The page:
Dances With Masks

A new topic for MA theses in sociology has emerged: mask savoir vivre. People are trying to feel our how to behave in a company of gentlemen: to muzzle themselves or not to muzzle themselves?

I experienced it while moving from Portsmouth to Southampton.

Our landlord Kevin visited us the day before the removal. He must have wondered for a long time whether to wear a mask of not. Because on the one hand, a mask is “in the spirit of the pandemic” and in England surrendering to government terror is a proof of high personal culture and taste. On the other hand, we already knew each other a little too well for that sort of nonsense. He finally chose the safer option and walked around out flat wearing the mask.

I greeted him coldly.

Apparently he felt that and had drawn conclusions. Because the next morning he showed up wearing his own face, like an honest man should. I on other hand wrapped myself in a shemagh, and looked like a terrorist from the Counter Strike game. Kevin is way to English to show his surprise, so he just avoided the eye contact. He wasn’t sure if I was a Muslim, or I was just fooling around. Or maybe I wanted to have a little revenge for his abusing my house the day before. Either way he was too polite to ask.

Eventually I felt sorry for him and took it off. It calmed him down.

Then four new guys showed up. The were not very young, but nobody had a mask. I decisively shook hands with everyone – another social experiment of mine. The results were interesting: each of them hesitated for half a second, but then decided that good old declaration of friendship was more important than a declaration of obedience to tyranny. I think no one wanted to be seen as a coward.

After that little operation the social rules were established and everyone felt relieved.

We packed the car with our stuff, and we were gone for Southampton. Good bye, Portsmouth. Nice living in you.

We’ve arrived. We’re standing in front of our new home in Southampton and waiting for the new landlord. Ah, here he comes. An old man. But what does he wear on his head? Ah, it’s turban. A big one. Very nice colors. He must be Hindu.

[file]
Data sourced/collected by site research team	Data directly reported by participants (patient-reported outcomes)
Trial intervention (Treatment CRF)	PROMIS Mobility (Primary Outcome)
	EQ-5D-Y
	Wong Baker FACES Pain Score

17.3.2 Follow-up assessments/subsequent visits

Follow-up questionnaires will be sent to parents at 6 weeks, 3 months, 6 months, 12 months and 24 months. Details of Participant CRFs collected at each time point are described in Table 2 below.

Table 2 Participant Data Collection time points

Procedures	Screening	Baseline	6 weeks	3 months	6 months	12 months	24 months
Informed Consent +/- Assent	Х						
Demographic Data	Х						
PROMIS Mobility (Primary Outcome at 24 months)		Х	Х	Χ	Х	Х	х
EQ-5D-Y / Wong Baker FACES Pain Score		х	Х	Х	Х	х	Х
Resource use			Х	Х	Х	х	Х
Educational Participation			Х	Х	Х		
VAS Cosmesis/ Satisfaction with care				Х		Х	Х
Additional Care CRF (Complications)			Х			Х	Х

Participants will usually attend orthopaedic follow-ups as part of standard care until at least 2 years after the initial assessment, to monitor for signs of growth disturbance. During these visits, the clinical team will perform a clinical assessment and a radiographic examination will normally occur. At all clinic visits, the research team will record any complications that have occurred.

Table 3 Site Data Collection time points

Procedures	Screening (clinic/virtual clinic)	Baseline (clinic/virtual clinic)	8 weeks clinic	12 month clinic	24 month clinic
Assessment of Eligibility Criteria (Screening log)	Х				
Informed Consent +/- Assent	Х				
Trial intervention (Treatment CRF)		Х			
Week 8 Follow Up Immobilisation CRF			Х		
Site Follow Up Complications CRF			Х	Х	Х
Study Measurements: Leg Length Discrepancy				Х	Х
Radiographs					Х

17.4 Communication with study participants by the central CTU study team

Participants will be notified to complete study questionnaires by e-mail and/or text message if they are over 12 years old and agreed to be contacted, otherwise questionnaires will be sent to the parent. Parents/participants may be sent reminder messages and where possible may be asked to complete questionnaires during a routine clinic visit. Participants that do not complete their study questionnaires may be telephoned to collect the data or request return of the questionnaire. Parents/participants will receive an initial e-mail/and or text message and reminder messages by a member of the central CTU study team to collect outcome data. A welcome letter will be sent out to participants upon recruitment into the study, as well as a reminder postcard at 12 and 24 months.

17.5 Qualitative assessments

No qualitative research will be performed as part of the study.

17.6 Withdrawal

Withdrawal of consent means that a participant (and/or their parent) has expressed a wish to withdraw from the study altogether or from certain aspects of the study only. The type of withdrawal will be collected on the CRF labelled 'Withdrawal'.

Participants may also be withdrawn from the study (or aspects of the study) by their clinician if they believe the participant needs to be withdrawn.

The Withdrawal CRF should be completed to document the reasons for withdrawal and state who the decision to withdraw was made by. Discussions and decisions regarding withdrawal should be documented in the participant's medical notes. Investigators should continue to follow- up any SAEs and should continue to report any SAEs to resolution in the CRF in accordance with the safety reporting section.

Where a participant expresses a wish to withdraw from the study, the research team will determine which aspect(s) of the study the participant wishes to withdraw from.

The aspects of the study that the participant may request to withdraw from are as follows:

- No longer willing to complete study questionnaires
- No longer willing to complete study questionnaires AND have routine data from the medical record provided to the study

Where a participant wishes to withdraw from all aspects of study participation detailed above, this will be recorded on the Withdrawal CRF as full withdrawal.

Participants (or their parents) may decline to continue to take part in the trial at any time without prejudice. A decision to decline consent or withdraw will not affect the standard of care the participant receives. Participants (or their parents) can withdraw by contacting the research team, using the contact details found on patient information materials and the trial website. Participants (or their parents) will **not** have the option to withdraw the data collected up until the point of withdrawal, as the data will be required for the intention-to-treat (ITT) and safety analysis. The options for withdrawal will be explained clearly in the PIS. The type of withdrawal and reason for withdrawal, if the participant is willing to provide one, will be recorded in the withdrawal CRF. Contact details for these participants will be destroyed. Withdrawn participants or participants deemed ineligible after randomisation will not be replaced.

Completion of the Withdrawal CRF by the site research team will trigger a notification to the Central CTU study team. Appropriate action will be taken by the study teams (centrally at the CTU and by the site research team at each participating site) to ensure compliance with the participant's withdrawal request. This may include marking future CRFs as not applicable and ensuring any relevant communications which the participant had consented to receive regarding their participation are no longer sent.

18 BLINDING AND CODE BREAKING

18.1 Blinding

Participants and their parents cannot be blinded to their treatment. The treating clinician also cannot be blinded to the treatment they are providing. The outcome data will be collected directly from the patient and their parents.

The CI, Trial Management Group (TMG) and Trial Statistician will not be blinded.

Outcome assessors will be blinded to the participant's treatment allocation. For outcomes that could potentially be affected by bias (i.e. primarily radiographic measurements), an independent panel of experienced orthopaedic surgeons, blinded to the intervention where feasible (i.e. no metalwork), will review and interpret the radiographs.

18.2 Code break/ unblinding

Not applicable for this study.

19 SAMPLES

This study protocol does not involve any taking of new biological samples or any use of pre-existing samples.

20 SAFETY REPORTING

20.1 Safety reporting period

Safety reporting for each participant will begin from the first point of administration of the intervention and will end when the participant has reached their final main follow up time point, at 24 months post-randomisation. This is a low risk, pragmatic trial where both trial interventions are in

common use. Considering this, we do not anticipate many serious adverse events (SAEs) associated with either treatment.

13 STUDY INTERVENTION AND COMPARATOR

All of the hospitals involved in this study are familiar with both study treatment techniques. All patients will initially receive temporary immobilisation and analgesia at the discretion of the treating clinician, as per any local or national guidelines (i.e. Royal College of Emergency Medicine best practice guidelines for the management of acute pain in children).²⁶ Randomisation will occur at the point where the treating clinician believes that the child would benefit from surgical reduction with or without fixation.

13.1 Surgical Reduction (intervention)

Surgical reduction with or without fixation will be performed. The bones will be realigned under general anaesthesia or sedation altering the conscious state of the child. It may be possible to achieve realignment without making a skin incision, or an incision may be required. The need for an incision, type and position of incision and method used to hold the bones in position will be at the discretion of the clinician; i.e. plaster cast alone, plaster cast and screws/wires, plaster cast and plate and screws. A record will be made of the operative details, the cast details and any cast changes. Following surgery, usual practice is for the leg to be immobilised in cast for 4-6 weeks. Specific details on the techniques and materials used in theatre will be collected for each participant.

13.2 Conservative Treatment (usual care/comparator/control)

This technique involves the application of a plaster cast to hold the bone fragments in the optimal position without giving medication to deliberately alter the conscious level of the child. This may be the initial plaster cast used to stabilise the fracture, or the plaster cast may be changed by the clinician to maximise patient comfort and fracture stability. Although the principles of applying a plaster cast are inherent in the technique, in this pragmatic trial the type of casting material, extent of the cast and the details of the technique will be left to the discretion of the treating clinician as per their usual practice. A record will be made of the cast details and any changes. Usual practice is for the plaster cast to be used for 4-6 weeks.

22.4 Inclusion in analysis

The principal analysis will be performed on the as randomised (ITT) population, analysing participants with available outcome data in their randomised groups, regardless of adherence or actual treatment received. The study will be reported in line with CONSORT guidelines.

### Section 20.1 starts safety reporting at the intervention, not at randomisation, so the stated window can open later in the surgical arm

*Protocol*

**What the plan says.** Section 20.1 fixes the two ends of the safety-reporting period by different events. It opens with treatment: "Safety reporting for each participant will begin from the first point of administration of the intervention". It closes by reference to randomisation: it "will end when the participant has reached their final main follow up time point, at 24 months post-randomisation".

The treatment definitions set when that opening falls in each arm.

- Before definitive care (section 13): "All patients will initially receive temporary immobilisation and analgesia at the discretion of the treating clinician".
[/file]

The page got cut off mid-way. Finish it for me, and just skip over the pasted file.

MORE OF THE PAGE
Suddenly the man get’s an old ugly piece of cloth from his pocket and puts in on his face. Cheap ugly mask and a beautiful turban, what a disgusting combination. The man continues walking to the house, his head wrapped with all this stuff. We follow him.

And at that moment, social training kicked in. Everyone felt he needs to adapt to the situation and do something. We have six people with a face, one without a face – it cannot be like that. What do the social norms dictate in this situation?

Dominika felt, it seems, a pathological respect for the elders, which is part of the Polish tradition. Therefore she put on a transparent piece of plastic that covers a face. It’s better that a mask. A person looks much less like a dog with a muzzle.

I, in turn, felt the urge to put on the shemagh again and to greet the man with a loud “salam alejkum”. But I changed my mind. Firstly, Hindus and Muslims not always love each other. Secondly, the new landlord has not deserved it yet. So I only kept my distance.

A minute later, Kevin flashes back in the hallway. With a mask on his face. Apparently, he could not stand the terrible pressure of the old man.

We talk, then we sign a contract. Then suddenly the landlord in a turban fells comfortable enough and decides he needs not make a fool of himself. So he takes that shit off his face. We all feel relieved.

This gesture triggered new social reactions: Dominika took off the plastic, I moved closer. And two minutes later, guess what? Kevin shows up again in the corridor. No mask! All that feels like we’re in a circus. Put stuff on, take stuff off and keep guessing what to do next. No rational reasons for anything any more. No arguments, no information and no one whispers the word “mask”. Nobody says what he or she expects others to do. All just keep guessing.